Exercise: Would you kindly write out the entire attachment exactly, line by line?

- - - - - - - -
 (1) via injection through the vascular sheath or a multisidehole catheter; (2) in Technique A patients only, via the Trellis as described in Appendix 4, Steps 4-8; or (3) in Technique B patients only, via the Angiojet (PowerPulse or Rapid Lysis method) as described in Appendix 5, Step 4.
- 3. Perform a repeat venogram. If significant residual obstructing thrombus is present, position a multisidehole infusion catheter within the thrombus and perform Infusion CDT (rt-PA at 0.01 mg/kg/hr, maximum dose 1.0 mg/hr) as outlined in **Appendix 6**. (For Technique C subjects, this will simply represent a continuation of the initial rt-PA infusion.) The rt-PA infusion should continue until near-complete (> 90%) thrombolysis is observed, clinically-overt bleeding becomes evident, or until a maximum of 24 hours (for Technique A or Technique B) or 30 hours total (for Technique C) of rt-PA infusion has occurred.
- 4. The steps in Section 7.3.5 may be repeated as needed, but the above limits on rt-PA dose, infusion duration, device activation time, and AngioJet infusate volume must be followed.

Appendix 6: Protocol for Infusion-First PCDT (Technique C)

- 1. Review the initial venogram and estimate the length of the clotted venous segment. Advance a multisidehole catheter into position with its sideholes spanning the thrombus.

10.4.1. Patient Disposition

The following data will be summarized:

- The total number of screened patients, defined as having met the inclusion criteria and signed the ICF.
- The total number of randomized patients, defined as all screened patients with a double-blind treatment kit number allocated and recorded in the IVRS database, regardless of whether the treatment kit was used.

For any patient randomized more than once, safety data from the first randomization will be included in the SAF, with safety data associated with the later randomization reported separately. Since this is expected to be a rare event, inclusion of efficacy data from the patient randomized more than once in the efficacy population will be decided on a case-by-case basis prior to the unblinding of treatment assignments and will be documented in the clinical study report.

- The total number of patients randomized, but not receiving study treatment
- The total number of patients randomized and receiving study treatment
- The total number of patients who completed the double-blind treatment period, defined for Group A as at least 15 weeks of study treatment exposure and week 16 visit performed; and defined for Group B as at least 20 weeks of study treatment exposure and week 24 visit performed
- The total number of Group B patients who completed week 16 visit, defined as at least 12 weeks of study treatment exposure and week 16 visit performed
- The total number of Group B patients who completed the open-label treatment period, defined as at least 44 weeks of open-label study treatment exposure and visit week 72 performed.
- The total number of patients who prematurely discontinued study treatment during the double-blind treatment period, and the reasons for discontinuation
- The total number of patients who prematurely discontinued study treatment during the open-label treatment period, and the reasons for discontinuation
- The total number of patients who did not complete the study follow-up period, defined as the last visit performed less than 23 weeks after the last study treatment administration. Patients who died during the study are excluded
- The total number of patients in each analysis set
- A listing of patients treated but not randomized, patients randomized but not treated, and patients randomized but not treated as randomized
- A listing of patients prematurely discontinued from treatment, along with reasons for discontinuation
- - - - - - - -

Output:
 (1) via injection through the vascular sheath or a multisidehole catheter; (2) in Technique A patients only, via the Trellis as described in Appendix 4, Steps 4-8; or (3) in Technique B patients only, via the Angiojet (PowerPulse or Rapid Lysis method) as described in Appendix 5, Step 4.
- 3. Perform a repeat venogram. If significant residual obstructing thrombus is present, position a multisidehole infusion catheter within the thrombus and perform Infusion CDT (rt-PA at 0.01 mg/kg/hr, maximum dose 1.0 mg/hr) as outlined in **Appendix 6**. (For Technique C subjects, this will simply represent a continuation of the initial rt-PA infusion.) The rt-PA infusion should continue until near-complete (> 90%) thrombolysis is observed, clinically-overt bleeding becomes evident, or until a maximum of 24 hours (for Technique A or Technique B) or 30 hours total (for Technique C) of rt-PA infusion has occurred.
- 4. The steps in Section 7.3.5 may be repeated as needed, but the above limits on rt-PA dose, infusion duration, device activation time, and AngioJet infusate volume must be followed.

Appendix 6: Protocol for Infusion-First PCDT (Technique C)

- 1. Review the initial venogram and estimate the length of the clotted venous segment. Advance a multisidehole catheter into position with its sideholes spanning the thrombus.

10.4.1. Patient Disposition

The following data will be summarized:

- The total number of screened patients, defined as having met the inclusion criteria and signed the ICF.
- The total number of randomized patients, defined as all screened patients with a double-blind treatment kit number allocated and recorded in the IVRS database, regardless of whether the treatment kit was used.

For any patient randomized more than once, safety data from the first randomization will be included in the SAF, with safety data associated with the later randomization reported separately. Since this is expected to be a rare event, inclusion of efficacy data from the patient randomized more than once in the efficacy population will be decided on a case-by-case basis prior to the unblinding of treatment assignments and will be documented in the clinical study report.

- The total number of patients randomized, but not receiving study treatment
- The total number of patients randomized and receiving study treatment
- The total number of patients who completed the double-blind treatment period, defined for Group A as at least 15 weeks of study treatment exposure and week 16 visit performed; and defined for Group B as at least 20 weeks of study treatment exposure and week 24 visit performed
- The total number of Group B patients who completed week 16 visit, defined as at least 12 weeks of study treatment exposure and week 16 visit performed
- The total number of Group B patients who completed the open-label treatment period, defined as at least 44 weeks of open-label study treatment exposure and visit week 72 performed.
- The total number of patients who prematurely discontinued study treatment during the double-blind treatment period, and the reasons for discontinuation
- The total number of patients who prematurely discontinued study treatment during the open-label treatment period, and the reasons for discontinuation
- The total number of patients who did not complete the study follow-up period, defined as the last visit performed less than 23 weeks after the last study treatment administration. Patients who died during the study are excluded
- The total number of patients in each analysis set
- A listing of patients treated but not randomized, patients randomized but not treated, and patients randomized but not treated as randomized
- A listing of patients prematurely discontinued from treatment, along with reasons for discontinuation